Erica Pico VCF1


Come explore the beauty of Erica Pico VCF1 and experience the power of superior sound quality.



Erica Synths has released a new addition to their Pico series, the Pico VCF1, a compact yet powerful analog filter module for Eurorack systems.

With a narrowed width of just 3HP, the Pico VCF1 packs quite a punch. It features a voltage-controlled low-pass filter with a slope of -12dB, -24dB or -48dB per octave. Its resonance circuit is capable of boosting frequencies in a specific area, giving the sound presence and character. For added versatility, the filter can also morph between low-pass, band-pass and high-pass modes.

The Pico VCF1 is ideal for shaping the tone of synth sounds and adding texture to drum hits, loops, and samples. Its compact form factor makes it perfect for smaller setups or for those looking to maximize their Eurorack space.

The module is easy to operate, with just three knobs controlling cutoff frequency, resonance, and filter mode. Additionally, the module can be driven by an external signal via the CV input, allowing for more complex and dynamic filtering.

The Pico VCF1 can also be chained with other Pico modules to create a powerful, portable synth setup. As with all Erica Synths products, the build quality is sturdy and reliable, ensuring years of use.

In conclusion, the Erica Synths Pico VCF1 is a versatile and compact filter module that provides high-quality sound shaping in a small package. Its simplicity of use makes it suitable for beginners, while its powerful features will appeal to more advanced users. Overall, the Pico VCF1 is an excellent addition to any Eurorack setup.

Erica Pico VCF1 properties

Product name Erica Pico VCF1
Brand Erica
Type Synthesizers
Keys No
Drawbars/Sliders No
Pads No
Rotary Controls Yes
Modulation Wheel No
Pre-Programmed Rythms No
Pre-Programmed Songs No
Pre-Programmed Sounds No
Pre-Programmed Drumset No
Pre-Programmed Effects No
Built-In Tuner No
Portable No
Speakers No
Connections 6.3mm (1/4″RTS)
Colour Black

Additional information


Product type




Rotary Controls

Modulation Wheel

Pre-Programmed Rythms

Pre-Programmed Songs

Pre-Programmed Sounds

Pre-Programmed Drumset

Pre-Programmed Effects

Built-in Tuner






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Frequently Asked Questions:

How does the Erica Synths Pico VCF1's self-oscillating mode differ from traditional low-pass filtering techniques, and what unique tonal characteristics does it offer?

The Erica Synths Pico VCF1's self-oscillating mode differs from traditional low-pass filtering techniques in that it allows the filter to oscillate at a frequency of its own accord. In contrast, traditional low-pass filters are designed to attenuate high-frequency signals and allow lower frequencies to pass through, creating a smooth, gradual roll-off response. The self-oscillating mode of the Pico VCF1 offers several unique tonal characteristics. Firstly, it allows for the creation of complex, harmonically rich tones that are not achievable through traditional filtering techniques. These tones can be highly resonant and have a distinct timbre that is often described as metallic or bell-like. Secondly, due to the self-oscillating nature of this mode, it can act as a versatile oscillator in its own right, providing additional tonal options beyond those available through traditional VCOs. This makes it highly useful for creating complex, interlocking textures and sequences. Finally, the Pico VCF1's self-oscillating mode offers a high degree of modulation possibilities, as the oscillation frequency can be controlled by external signals or other modules within a modular system. This allows for a wide range of tonal variations and sonic experimentation. Overall, the Erica Synths Pico VCF1's self-oscillating mode offers a unique and highly versatile tool for creating complex, harmonically rich tones, interlocking sequences, and modulation possibilities that are not achievable through traditional filtering techniques.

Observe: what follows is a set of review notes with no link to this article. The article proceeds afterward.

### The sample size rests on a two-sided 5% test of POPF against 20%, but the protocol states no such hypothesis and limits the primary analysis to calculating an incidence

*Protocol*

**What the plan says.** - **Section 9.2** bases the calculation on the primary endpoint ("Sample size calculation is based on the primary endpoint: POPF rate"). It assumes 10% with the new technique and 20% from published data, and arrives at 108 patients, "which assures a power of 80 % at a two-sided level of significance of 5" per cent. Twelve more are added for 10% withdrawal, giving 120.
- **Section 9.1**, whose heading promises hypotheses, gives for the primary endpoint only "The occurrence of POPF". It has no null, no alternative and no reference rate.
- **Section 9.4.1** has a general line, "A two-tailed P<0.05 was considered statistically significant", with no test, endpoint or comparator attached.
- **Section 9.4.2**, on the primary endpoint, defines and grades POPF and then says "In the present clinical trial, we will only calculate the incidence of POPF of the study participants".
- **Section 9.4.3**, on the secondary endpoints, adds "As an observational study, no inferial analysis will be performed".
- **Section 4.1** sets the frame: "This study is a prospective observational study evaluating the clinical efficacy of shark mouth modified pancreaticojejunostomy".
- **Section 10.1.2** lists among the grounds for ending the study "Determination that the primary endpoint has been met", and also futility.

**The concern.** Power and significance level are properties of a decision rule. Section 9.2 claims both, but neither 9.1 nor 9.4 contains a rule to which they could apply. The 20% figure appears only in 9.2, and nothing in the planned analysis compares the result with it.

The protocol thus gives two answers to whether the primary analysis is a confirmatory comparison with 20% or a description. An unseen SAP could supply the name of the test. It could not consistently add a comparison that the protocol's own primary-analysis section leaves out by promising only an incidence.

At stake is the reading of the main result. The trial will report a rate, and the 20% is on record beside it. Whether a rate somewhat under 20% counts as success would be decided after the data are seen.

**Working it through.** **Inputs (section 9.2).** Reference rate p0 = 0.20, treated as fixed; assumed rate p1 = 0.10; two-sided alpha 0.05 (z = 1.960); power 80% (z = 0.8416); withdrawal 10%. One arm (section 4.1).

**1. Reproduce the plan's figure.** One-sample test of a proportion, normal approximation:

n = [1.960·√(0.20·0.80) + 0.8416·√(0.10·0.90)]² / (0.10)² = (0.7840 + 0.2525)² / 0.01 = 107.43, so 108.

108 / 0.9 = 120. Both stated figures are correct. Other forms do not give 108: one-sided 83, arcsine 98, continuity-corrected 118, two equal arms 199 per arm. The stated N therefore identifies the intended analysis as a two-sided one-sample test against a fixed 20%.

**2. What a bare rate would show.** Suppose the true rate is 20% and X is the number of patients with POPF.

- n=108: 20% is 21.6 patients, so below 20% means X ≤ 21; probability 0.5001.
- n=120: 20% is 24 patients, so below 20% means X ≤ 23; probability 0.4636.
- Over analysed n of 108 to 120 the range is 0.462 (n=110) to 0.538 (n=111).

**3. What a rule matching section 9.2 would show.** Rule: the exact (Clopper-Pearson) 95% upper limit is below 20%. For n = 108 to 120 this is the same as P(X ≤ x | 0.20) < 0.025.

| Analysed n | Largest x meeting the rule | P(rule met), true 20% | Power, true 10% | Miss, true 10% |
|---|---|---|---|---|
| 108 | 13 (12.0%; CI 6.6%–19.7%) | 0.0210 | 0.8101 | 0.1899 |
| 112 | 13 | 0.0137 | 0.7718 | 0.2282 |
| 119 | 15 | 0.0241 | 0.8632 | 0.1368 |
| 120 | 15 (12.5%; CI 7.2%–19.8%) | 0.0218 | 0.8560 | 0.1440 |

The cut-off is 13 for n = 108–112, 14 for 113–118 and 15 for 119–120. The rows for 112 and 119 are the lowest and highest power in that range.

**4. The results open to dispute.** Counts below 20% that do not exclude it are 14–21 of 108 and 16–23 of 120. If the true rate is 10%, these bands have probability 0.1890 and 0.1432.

How can I optimize the filter response of the Erica Pico VCF1 to achieve maximum sonic versatility in my synthesized sounds?

To optimize the filter response of the Erica Pico VCF1 and achieve maximum sonic versatility in your synthesized sounds, you should follow these steps:

1. Explore the filter cutoff frequency: The cutoff frequency determines at which frequencies the filter begins to attenuate the signal. By sweeping this parameter, you can hear how different frequencies are affected by the filter. Start with a low cutoff frequency and gradually increase it until you reach the desired level of resonance. Adjust the filter resonance: Resonance is the amount of boost or peak at the cutoff frequency. High resonance values produce a more pronounced peak, while lower resonance values result in a smoother response. Experiment with different resonance settings to find the sound you're looking for. Use filter envelope: The Erica Pico VCF1 has an ADSR envelope that can modulate the cutoff frequency and resonance parameters. This allows you to create dynamic filter responses that can change over time. Try using the envelope to make your sounds more expressive. Experiment with filter slope: The filter slope determines how steeply the signal is attenuated as it approaches the cutoff frequency. Higher slopes result in a sharper roll-off, while lower slopes produce a gentler roll-off. Try using different slope settings to shape your sounds. Use filter tracking: Filter tracking allows you to synchronize the filter response with an external audio source or oscillator. This can be useful for creating complex modulation effects and phasing phenomena. Try using filter tracking to add depth and complexity to your synthesized sounds. By following these steps, you should be able to optimize the filter response of the Erica Pico VCF1 and achieve maximum sonic versatility in your synthesized sounds.